Auto Collision Fraud

Organized auto-insurance crime has become widespread in Canada, and Ontario has the largest number of fake crashes. The ringleaders are creating more sophisticated and “real” collisions, with owners/employees of medical and rehab clinics taking part. They will also call an ambulance, tow-truck etc. to make it look more real. In 2012 forty-three people were arrested and 199 criminal charges were laid. In a report done in 2012 it was found that $1.6 billion of innocent insurers money, were going towards payments for these frauds. Scam artists specializing in auto collision insurance have racked up millions of dollars, specifically in the past 5 years.

Courts are also becoming more rigorous with the sentencing of such criminals. The leader in the GTA scams has received a 3.5 year sentence. It is also believed that some of New York states masterminds (who were previously involved with insurance fraud of $249 million) have now come to Toronto.

This type of insurance fraud does not only deal with individuals who know that it is a scam, but also deals with innocent drivers. These drivers are victims to collision fraud; the scam artist(s) will make it look as though it is the innocent driver’s fault. There are many different types of “tricks” that they use, ex: “swoop and squat” the scammer will quickly pull in in front of the innocent driver and hit the breaks before the other driver can stop. There is the “left-turn bullet”, this is when the innocent driver is waiting to make a left turn and the scammer tells them to go ahead, and then slams into the car. The problem here is not only that insurance companies are being scammed, but they are also putting innocent people in harms way, an example of this is when an innocent teenager suffered permanent brain damage.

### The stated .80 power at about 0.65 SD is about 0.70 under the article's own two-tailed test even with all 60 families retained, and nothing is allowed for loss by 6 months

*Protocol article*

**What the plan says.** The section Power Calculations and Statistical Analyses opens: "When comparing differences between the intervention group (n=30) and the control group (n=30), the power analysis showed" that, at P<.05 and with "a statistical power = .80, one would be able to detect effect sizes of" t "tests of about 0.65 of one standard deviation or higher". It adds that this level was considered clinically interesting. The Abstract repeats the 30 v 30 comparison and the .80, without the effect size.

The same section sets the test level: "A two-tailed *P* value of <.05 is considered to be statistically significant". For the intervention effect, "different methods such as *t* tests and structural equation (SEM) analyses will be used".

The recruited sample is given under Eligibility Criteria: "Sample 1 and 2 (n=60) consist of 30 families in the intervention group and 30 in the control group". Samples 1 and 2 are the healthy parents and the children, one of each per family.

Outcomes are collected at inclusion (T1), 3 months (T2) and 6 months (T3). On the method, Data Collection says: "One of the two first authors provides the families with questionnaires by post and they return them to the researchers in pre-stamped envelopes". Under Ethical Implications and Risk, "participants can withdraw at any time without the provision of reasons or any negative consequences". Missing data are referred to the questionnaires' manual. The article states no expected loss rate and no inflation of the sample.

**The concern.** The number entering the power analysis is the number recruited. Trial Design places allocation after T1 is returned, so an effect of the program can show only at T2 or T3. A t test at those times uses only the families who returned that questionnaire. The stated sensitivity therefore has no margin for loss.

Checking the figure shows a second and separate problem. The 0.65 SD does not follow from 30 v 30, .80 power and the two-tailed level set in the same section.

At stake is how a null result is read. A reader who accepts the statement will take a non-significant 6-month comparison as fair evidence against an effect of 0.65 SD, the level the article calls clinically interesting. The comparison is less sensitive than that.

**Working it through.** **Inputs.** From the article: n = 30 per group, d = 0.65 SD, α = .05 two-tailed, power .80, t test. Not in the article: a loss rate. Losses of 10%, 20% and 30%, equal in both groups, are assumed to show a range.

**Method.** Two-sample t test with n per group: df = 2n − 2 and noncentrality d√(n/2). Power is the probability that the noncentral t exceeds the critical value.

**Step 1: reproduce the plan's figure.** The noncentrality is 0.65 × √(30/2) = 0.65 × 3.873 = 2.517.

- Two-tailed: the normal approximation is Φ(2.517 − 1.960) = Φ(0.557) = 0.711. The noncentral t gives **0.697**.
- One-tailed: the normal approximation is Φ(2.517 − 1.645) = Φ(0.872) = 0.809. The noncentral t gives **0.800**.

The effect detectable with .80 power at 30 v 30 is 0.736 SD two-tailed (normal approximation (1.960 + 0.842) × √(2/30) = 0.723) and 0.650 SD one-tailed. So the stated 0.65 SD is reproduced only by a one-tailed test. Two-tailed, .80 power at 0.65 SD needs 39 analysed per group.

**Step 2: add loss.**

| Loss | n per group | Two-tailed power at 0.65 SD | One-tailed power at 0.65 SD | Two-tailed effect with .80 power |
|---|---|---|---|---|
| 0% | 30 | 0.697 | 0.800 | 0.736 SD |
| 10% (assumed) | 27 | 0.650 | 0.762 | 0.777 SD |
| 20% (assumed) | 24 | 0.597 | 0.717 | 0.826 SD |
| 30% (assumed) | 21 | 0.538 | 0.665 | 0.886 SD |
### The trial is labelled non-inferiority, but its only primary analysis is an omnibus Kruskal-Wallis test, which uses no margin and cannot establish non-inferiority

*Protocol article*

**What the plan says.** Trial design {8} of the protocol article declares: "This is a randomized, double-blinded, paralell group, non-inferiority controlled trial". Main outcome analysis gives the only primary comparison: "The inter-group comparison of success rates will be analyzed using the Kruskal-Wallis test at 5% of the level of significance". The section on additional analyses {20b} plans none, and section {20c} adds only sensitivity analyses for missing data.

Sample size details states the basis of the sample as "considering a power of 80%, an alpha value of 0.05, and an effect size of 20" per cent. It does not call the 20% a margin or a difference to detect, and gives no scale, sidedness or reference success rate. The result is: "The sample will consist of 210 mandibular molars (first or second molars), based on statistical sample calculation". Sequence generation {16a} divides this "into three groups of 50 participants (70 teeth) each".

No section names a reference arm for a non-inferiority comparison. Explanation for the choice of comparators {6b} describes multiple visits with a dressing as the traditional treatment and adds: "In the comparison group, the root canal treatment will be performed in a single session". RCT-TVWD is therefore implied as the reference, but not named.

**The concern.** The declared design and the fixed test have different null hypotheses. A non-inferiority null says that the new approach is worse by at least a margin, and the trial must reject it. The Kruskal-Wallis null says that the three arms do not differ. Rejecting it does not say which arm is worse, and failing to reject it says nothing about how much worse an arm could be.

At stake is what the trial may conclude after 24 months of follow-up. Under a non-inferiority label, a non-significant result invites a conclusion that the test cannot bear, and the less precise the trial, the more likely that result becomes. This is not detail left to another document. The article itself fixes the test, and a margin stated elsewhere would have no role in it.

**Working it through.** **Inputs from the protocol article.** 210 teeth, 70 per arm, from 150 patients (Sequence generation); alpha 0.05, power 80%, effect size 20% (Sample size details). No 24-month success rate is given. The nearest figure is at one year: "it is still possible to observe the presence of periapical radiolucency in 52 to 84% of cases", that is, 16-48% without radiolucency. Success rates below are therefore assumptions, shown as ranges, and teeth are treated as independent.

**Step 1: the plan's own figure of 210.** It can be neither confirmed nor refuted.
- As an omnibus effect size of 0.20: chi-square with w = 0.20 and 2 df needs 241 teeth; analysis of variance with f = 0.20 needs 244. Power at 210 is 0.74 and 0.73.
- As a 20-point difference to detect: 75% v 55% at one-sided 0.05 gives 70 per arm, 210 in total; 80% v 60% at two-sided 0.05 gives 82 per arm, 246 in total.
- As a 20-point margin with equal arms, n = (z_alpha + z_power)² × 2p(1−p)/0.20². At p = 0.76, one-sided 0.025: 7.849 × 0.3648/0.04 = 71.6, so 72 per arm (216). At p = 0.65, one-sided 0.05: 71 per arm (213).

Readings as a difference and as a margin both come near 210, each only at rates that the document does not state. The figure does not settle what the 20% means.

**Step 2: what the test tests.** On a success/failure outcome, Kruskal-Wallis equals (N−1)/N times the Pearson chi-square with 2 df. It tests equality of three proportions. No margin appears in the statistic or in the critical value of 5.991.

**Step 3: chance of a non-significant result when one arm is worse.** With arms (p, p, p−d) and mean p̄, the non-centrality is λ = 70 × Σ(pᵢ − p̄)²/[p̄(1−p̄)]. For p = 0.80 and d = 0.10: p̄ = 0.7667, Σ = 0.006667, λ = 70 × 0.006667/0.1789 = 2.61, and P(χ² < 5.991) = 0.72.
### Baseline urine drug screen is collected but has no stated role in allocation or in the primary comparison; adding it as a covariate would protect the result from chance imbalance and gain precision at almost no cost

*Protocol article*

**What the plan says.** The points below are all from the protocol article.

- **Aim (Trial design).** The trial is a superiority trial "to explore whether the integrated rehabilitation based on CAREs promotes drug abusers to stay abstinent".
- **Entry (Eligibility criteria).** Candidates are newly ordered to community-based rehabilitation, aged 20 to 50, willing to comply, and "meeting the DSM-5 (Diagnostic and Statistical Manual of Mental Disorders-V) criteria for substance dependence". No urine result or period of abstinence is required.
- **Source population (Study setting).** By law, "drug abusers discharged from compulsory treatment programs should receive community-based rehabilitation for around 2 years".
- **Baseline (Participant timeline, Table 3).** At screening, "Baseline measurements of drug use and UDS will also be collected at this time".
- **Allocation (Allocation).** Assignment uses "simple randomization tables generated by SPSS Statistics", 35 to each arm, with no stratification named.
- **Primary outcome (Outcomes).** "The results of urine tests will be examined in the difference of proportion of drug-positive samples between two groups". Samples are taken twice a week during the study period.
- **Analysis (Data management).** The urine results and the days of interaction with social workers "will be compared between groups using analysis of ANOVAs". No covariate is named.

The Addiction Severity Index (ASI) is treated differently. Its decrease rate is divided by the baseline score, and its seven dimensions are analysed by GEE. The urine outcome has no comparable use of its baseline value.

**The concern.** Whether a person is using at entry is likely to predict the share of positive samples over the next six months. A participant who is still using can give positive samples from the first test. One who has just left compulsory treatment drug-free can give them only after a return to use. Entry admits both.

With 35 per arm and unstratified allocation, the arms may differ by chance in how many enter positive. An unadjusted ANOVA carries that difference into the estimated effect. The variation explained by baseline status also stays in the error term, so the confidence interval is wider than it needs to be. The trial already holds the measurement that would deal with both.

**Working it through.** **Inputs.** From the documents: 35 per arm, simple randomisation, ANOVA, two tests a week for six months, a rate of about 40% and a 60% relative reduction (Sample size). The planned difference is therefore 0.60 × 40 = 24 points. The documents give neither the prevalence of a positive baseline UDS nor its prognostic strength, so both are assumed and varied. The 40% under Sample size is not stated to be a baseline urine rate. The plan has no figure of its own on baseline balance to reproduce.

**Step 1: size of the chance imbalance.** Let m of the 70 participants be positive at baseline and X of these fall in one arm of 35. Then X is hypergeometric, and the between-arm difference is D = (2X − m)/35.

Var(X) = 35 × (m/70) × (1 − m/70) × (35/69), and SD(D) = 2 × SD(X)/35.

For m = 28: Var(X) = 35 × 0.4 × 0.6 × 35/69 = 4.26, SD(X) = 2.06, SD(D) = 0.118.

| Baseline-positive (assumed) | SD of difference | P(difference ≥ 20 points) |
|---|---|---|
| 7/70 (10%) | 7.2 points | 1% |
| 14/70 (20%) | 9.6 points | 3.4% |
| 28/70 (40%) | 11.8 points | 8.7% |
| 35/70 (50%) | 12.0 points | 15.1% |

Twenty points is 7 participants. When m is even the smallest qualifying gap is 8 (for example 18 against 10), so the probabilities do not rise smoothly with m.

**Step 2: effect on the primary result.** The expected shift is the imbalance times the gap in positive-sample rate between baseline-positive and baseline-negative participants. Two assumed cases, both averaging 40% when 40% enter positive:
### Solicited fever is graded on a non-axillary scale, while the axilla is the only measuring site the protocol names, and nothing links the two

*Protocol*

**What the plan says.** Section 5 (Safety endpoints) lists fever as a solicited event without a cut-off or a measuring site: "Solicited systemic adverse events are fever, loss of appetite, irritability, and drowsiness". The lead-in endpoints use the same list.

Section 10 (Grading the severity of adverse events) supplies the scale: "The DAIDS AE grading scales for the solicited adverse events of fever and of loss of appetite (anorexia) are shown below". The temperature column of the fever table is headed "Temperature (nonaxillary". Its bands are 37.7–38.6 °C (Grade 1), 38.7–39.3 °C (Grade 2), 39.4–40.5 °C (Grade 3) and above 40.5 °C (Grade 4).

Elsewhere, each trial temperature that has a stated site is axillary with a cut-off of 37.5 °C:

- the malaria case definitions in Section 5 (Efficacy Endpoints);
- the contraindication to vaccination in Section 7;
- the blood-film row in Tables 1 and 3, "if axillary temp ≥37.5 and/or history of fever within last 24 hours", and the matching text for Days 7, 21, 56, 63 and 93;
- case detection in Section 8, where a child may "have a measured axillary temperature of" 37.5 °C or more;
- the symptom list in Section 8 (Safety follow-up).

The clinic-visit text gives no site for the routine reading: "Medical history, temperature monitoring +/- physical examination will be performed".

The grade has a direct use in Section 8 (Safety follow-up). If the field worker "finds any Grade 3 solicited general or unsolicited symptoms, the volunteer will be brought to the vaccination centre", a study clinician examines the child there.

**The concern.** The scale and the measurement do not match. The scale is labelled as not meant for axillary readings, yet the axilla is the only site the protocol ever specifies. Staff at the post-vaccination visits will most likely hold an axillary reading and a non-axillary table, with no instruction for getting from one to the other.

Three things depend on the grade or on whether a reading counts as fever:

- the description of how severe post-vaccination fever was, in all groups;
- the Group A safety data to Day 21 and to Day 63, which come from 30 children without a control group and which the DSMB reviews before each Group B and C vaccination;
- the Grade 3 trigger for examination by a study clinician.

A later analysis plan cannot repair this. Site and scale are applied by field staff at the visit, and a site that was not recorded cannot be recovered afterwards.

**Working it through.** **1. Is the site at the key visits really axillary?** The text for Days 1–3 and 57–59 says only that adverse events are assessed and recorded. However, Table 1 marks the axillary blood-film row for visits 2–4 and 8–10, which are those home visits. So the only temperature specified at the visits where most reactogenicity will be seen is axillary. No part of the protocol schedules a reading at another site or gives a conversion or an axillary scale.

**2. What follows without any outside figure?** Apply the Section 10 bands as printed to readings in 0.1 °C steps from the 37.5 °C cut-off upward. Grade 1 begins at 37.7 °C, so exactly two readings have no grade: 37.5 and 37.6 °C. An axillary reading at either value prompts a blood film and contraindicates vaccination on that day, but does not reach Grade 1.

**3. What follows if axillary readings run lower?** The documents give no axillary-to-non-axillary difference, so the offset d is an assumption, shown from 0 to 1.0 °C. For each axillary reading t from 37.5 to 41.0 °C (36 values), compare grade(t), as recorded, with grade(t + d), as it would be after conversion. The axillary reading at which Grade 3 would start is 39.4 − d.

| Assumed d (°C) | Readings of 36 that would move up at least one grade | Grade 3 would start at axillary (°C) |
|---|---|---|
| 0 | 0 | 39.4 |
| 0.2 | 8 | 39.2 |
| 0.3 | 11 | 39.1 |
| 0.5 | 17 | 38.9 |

Maneet Salh is a Paralegal student at Centennial College in Toronto studying professional communications with Omar Ha-Redeye.


Lo-Papa v. Certas, FSCO A12-005538


Ms. Julia Lo-Papa, the Applicant, was injured in a car accident on October 20, 2010.  The Insurer, Certas Direct Insurance Company, paid her the benefits afforded to her under the Statutory Accident Benefits Schedule.  The Insurer classified her injuries as primarily minor and thus limited her benefits to $3,500, as per the Minor Injury Guideline (MIG) Cap.  The Applicant claims that the injuries she sustained were not primarily minor and require treatment beyond what the $3,500 Cap allows for. The Applicant and Insurer participated in mediation, but were unable reach a settlement.  As a result, the Applicant requested arbitration through the Financial Services Commission of Ontario (FSCO).